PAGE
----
Federal Chancellor Olaf Scholz begins his day trip to Ukraine this Monday with a double commemoration: he will honor the Ukrainian victims of war and aggression at the Tomb of the Unknown Soldier - not least those who sacrificed their lives in the fight against Nazi Germany.

And he will then commemorate the dead of the "Heavenly Hundreds", those demonstrators for a free Ukraine who died on Kiev's main square Maidan eight years ago.

Johannes Leithauser

Political correspondent in Berlin.

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It is hardly to be expected that Scholz will derive new actions from the double symbolism.

Even before his departure, he said it was important that “the bilateral talks we have are like the statements we make when we make joint decisions in large conferences.

This means that no one should count on us diverging, but on the fact that we will act as one, in the EU and within the framework of NATO.”

The Chancellor's first visit to Kiev, which will be followed by a first visit to Moscow on Tuesday, will therefore primarily be about delivering well-known messages, about expressions of solidarity with Ukraine and warnings of sanctions for Russia.

Scholz will expect the request for military equipment assistance in his conversation with Ukrainian President Volodymyr Zelensky and may answer it with slight changes.

Germany could supply mine clearance equipment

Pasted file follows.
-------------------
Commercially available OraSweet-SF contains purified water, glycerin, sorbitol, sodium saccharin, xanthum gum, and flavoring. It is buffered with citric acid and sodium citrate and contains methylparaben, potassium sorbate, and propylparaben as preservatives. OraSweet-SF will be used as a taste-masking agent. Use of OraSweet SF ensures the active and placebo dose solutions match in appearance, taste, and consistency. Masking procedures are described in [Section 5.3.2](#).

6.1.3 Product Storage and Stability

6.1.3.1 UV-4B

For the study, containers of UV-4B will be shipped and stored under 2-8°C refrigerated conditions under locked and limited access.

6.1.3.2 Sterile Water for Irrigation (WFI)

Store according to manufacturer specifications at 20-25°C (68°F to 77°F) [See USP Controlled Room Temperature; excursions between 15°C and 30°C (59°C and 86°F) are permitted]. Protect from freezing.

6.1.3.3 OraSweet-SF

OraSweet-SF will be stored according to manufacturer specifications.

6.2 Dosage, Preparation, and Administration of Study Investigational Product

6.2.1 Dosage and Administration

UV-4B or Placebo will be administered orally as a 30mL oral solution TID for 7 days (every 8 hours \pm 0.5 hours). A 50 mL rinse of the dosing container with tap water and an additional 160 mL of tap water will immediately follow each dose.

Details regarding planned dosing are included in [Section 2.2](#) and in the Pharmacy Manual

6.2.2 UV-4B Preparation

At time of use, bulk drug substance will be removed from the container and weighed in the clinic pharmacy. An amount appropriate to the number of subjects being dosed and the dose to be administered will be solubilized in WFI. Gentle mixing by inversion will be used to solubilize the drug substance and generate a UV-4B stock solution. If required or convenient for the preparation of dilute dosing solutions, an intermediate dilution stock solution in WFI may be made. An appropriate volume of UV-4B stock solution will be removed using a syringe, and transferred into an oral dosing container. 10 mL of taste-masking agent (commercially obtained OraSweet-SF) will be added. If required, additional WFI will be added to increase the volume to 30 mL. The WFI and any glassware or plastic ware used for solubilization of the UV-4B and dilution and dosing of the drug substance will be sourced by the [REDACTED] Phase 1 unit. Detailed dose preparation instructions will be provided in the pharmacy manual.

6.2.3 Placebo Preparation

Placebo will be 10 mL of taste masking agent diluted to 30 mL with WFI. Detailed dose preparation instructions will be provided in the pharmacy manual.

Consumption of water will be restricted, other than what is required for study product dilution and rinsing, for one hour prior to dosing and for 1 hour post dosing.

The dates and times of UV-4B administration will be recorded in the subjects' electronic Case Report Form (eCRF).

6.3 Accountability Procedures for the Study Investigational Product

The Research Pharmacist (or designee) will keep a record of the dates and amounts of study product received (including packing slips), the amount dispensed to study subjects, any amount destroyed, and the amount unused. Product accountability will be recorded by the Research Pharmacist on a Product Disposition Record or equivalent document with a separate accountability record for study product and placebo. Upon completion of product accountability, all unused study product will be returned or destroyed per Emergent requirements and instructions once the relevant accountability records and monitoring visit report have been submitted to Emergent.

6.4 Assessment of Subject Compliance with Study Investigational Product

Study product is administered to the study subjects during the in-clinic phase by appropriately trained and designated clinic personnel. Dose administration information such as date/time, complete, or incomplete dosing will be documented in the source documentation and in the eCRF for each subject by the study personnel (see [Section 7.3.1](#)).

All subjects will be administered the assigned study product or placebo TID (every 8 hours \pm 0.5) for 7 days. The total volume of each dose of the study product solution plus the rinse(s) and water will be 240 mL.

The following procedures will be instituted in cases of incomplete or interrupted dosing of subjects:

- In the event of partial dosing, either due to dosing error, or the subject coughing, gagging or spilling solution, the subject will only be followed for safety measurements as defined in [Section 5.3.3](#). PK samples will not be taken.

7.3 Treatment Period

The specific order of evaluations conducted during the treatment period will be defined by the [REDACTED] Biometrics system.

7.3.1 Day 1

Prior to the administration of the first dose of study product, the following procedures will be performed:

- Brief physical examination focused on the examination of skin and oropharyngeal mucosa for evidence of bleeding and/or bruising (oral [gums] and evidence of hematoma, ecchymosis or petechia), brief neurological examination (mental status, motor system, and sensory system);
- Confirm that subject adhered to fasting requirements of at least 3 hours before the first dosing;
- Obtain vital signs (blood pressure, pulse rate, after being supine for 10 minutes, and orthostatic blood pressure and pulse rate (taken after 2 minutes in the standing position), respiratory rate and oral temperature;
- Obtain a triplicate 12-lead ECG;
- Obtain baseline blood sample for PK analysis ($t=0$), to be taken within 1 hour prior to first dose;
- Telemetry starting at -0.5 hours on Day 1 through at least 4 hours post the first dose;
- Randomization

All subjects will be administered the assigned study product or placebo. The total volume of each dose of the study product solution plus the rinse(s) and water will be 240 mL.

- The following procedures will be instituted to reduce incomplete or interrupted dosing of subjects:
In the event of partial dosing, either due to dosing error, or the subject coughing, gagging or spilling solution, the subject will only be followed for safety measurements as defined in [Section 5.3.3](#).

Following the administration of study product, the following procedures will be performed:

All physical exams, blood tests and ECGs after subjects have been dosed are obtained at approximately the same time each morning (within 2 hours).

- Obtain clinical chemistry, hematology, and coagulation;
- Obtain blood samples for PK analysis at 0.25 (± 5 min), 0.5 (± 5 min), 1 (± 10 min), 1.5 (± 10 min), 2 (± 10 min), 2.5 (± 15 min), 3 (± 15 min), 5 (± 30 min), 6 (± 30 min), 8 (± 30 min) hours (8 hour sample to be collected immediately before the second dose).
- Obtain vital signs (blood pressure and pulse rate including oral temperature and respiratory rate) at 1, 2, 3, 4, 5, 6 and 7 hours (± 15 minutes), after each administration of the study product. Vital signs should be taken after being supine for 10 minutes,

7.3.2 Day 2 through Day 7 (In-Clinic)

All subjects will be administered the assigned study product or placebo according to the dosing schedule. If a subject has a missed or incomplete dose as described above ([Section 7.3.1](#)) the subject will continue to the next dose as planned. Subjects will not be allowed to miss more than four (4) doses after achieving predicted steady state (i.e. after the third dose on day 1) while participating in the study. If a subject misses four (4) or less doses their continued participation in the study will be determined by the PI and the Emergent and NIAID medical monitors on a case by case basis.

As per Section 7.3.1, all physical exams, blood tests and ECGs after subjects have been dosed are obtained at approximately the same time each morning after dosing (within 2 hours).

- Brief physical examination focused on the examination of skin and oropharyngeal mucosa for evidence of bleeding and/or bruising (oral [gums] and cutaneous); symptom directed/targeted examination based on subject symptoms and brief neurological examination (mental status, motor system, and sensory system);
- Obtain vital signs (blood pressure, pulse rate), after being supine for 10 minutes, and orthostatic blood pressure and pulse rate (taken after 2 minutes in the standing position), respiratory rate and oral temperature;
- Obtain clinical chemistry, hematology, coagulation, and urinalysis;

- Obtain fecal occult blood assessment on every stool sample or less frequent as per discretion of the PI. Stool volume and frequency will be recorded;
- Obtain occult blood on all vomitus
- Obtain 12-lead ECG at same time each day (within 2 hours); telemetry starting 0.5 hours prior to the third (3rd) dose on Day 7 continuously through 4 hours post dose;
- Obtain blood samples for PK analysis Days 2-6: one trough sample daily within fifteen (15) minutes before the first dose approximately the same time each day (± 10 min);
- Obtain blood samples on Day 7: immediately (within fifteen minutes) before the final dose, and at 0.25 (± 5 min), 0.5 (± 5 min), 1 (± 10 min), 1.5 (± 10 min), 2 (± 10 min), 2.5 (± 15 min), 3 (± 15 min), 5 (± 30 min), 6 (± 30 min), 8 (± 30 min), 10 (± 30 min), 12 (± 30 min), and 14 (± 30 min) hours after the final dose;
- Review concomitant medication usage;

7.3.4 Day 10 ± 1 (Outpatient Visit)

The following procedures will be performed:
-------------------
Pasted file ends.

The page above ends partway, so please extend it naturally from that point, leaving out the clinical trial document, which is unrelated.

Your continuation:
Anti-tank and anti-aircraft missiles are at the top of the wish list, which Kiev sent back in writing a few weeks ago after several previous requests.

Berlin will continue to refuse to comply with these requests.

But further down the list there are material requests that the federal government believes could possibly be granted, such as the delivery of mine clearance equipment.

However, there is little inclination to publicly point out such corrections in the German position - after the experience with the announcement that Kiev wants to supply protective helmets, there is great concern about criticism and misunderstanding.

During his talks in Kiev and in Moscow, Scholz will also want to avoid the impression conveyed by Washington in the last few days that a Russian invasion of Ukraine is already a done deal from a Western perspective.

On the one hand, the federal government wants to demonstrate the unity of the West and be perceived as such, but on the other hand it hopes to be able to have an opinion-forming effect in Moscow.

German Foreign Minister Annalena Baerbock spoke of an "absolutely precarious situation" on Sunday evening, but went on to say that there was no indication that the decision to invade Ukraine had already been made.

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